He may be us


No-one saw 2020 coming, not in what it was. As Cate Blanchett said, at the start of the Lord of the Rings trilogy, ‘the world is changing’. It has changed. And it won’t change back, no matter how desperate we all have been about getting back what we had until March this year. Because that’s the thing about the world changing: it always does and it never changes back.

And currently the world is heading into the Pit. I don’t mean that in any religious sense. There is no God or god waiting for the moment to resolve it all with a miracle. As Terry Pratchett put it in Mort, ‘there is no justice. There’s just us.’

American heading into Dictatorship of the stupid. Britain scurrying along in its wake. Breaking a treaty and expecting the world to trust us on the basis we keep our word. Belarus falling backwards towards chaos and Russian takeover. The climate isn’t changing after all, he said, coughing from the smoke of the West Coast fires. The isolation we experience. Work friends I haven’t seen in six months because they work from home and I work in the Centre.

But these aren’t the only aspects of 2020, though the good stuff is very limited. Doves have come back, sounding as if it’s still 2008 when I sat up until 4.00am and I near had tears in my eyes, was in almost holy awe, that in my lifetime I had lived to see the day America elected a black President. What an amazing feeling. How unbelievable then. how much more unbelievable now.

And 2020 is the year I finally got into Pogo, Walt Kelly’s blessed, much-loved and much-praised cartoon strip. I’ve tried and failed before. I’ve known of it for decades but couldn’t carry myself over that line. Now I have. Five Collected Volumes. A sixth awaits my next payday, to be put on my birthday pile. I have to live long enough for the other six that will complete the long story to be published. nothing like an incentive.

It’s Walt Kelly that’s prompted this mournful little essay this morning, as I wait for my rigidly enforced appointment for a flu injection . Because funny, acute, perceptive and inventive as Kelly was, he was also wise. And he said something that people quote, unaware that its provenance is a cartoonist. He said it in one line, but this, below, is an expanded version of it, and I quote it here. Kelly was talking about the ecology, but his words are no less applicable to everything that surrounds us today, and why there is only us to save us. If we want to.

“There is no need to sally forth, for it remains true that those things which make us human are, curiously enough, always close at hand. Resolve then, that on this very ground, with small flags waving and tinny blast on tiny trumpets, we shall meet the enemy, and not only may he be ours, he may be us.”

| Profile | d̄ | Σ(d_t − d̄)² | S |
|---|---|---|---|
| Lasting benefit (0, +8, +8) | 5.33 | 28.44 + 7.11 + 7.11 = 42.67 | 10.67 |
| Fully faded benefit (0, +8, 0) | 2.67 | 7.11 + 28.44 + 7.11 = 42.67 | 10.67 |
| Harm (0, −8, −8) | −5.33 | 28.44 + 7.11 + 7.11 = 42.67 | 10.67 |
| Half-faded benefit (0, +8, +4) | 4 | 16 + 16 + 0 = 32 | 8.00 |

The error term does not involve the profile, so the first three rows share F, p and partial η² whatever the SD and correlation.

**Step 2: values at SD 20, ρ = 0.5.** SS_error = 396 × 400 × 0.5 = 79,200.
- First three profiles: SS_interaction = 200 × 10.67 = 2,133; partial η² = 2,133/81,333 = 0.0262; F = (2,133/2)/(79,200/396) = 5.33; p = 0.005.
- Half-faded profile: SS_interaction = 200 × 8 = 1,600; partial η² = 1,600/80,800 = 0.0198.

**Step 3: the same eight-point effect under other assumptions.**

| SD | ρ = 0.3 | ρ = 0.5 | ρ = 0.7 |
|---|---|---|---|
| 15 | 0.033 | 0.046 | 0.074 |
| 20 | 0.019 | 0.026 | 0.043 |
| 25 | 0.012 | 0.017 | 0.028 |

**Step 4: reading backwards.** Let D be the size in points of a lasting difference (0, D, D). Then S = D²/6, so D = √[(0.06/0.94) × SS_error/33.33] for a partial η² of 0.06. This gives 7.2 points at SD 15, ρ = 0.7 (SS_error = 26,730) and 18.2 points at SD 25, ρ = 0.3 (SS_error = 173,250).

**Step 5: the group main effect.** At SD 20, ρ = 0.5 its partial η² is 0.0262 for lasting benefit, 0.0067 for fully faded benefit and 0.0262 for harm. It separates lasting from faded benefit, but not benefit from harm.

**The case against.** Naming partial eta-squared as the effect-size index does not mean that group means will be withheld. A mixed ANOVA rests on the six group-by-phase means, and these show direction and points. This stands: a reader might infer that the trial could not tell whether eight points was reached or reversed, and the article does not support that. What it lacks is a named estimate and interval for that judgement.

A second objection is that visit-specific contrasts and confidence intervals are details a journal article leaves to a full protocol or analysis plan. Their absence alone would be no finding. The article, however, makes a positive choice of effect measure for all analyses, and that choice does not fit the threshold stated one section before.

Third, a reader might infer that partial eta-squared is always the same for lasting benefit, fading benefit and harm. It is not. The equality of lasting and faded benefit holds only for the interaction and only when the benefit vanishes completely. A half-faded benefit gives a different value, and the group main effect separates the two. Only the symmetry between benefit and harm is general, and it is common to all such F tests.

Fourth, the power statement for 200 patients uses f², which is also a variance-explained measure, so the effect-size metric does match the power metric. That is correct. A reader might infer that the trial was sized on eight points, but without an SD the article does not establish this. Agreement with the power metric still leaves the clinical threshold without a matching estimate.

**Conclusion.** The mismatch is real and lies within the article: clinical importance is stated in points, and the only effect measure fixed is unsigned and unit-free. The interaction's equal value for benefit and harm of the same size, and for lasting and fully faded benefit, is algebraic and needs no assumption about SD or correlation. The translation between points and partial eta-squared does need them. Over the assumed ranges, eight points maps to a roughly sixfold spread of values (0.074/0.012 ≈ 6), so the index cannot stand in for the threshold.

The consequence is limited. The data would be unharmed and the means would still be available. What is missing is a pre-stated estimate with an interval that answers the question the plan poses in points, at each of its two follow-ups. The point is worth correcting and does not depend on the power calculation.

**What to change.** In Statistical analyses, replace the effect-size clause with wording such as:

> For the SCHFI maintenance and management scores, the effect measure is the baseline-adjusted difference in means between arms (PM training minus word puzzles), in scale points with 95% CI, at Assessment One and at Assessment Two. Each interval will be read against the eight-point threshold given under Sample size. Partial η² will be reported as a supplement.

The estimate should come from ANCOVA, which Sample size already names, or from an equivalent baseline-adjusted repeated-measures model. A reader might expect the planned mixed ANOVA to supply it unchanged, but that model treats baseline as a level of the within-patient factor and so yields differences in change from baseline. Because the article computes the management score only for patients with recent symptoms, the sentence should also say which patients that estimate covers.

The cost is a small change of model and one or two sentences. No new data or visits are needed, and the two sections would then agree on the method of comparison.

We are being lied to


Generally, I avoid Political Posts, but comes a time when you can’t just let it slide.

Yesterday, at the Cenotaph, it was reported that Prime Minister Boris Johnson turned up with his hair unbrushed and his coat open and flapping. He stared around during the one minute silence whilst everyone else had their head bowed. He walked forward before he was due to do so and he presented a red wreath which he placed upside down.

Hardly respectful to those we choose to honour on that day. In the past, various Labour leaders have been sharply criticized, by the media en masse, for what has been deemed to be insufficient respect for this ceremony. I need hardly tell you there has been no such en masse criticism of Mr Johnson.

Once upon a time, the BBC was the envy of the world for its honesty and impartiality. Under Electorl Legislation, following the calling of a General Election, it is legally required to be neutral.

This morning, on BBC Breakfast News, coverage of the ceremony was shown. At the moment it fell to the Prime Minister to lay his wreath, the footagecut to Mr Johnson, his hair and apparel immaculate, place the wreath corrrectly at exactly the right moment, before cutting back to the rest of the ceremony. In this sequence, Mr Johnson was dressed differently from before and after, moved forward from a different place and carried a green wreath, instead of the red one in the other footage. This exactly placed footage came from the 2016 ceremony.

Why did the BBC conceal what happened and insert replacement footage of something three years before? If you listen to their explanation, it was a ‘production error’. Doesn’t everyone carry around with them news footage of old events and in error cut them into modern film shot less than twenty-four hours previously?

We are being lied to. We are the mushrooms in the old joke, because the BBC kept us in the dark in a General election campaign, and when such a blatant and shambolic trick was exposed, so disrespected their audience that they threw shit into our eyes.

Is this ‘error’ the only ‘error’ the BBC have made? You don’t have to be a cynic to answer that one when the crudity is blatant.

After Low


I am a devotee of Sir David Low, the New Zealand born political cartoonist who, for me, was the greatest political cartoonist of the Twentieth Century, and that even without the creation of Colonel Blimp.

Cartoonists today who are wise and understand their profession’s history, still call upon Low, to often devastating effect.

The latest is Chris Liddell, in tomorrow’s Observer. First, the original:

then Riddell:

Nice one, Chris.